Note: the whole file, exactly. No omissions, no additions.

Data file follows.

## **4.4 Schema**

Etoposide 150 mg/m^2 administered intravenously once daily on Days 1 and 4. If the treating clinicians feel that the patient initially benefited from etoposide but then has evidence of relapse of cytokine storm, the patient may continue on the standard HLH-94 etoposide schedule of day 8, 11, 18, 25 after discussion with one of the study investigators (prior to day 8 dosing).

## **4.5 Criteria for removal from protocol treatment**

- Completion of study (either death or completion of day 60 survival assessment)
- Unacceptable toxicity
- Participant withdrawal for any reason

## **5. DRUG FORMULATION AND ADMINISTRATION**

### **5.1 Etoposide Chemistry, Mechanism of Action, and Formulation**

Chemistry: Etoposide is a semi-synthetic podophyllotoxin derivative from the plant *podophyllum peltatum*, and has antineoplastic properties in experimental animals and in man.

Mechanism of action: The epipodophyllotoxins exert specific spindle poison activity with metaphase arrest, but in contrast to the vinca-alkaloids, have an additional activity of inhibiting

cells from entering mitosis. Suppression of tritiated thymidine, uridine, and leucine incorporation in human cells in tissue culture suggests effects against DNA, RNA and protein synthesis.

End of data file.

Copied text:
## **4.4 Schema**

Etoposide 150 mg/m^2 administered intravenously once daily on Days 1 and 4. If the treating clinicians feel that the patient initially benefited from etoposide but then has evidence of relapse of cytokine storm, the patient may continue on the standard HLH-94 etoposide schedule of day 8, 11, 18, 25 after discussion with one of the study investigators (prior to day 8 dosing).

## **4.5 Criteria for removal from protocol treatment**

- Completion of study (either death or completion of day 60 survival assessment)
- Unacceptable toxicity
- Participant withdrawal for any reason

## **5. DRUG FORMULATION AND ADMINISTRATION**

### **5.1 Etoposide Chemistry, Mechanism of Action, and Formulation**

Chemistry: Etoposide is a semi-synthetic podophyllotoxin derivative from the plant *podophyllum peltatum*, and has antineoplastic properties in experimental animals and in man.

Mechanism of action: The epipodophyllotoxins exert specific spindle poison activity with metaphase arrest, but in contrast to the vinca-alkaloids, have an additional activity of inhibiting

cells from entering mitosis. Suppression of tritiated thymidine, uridine, and leucine incorporation in human cells in tissue culture suggests effects against DNA, RNA and protein synthesis.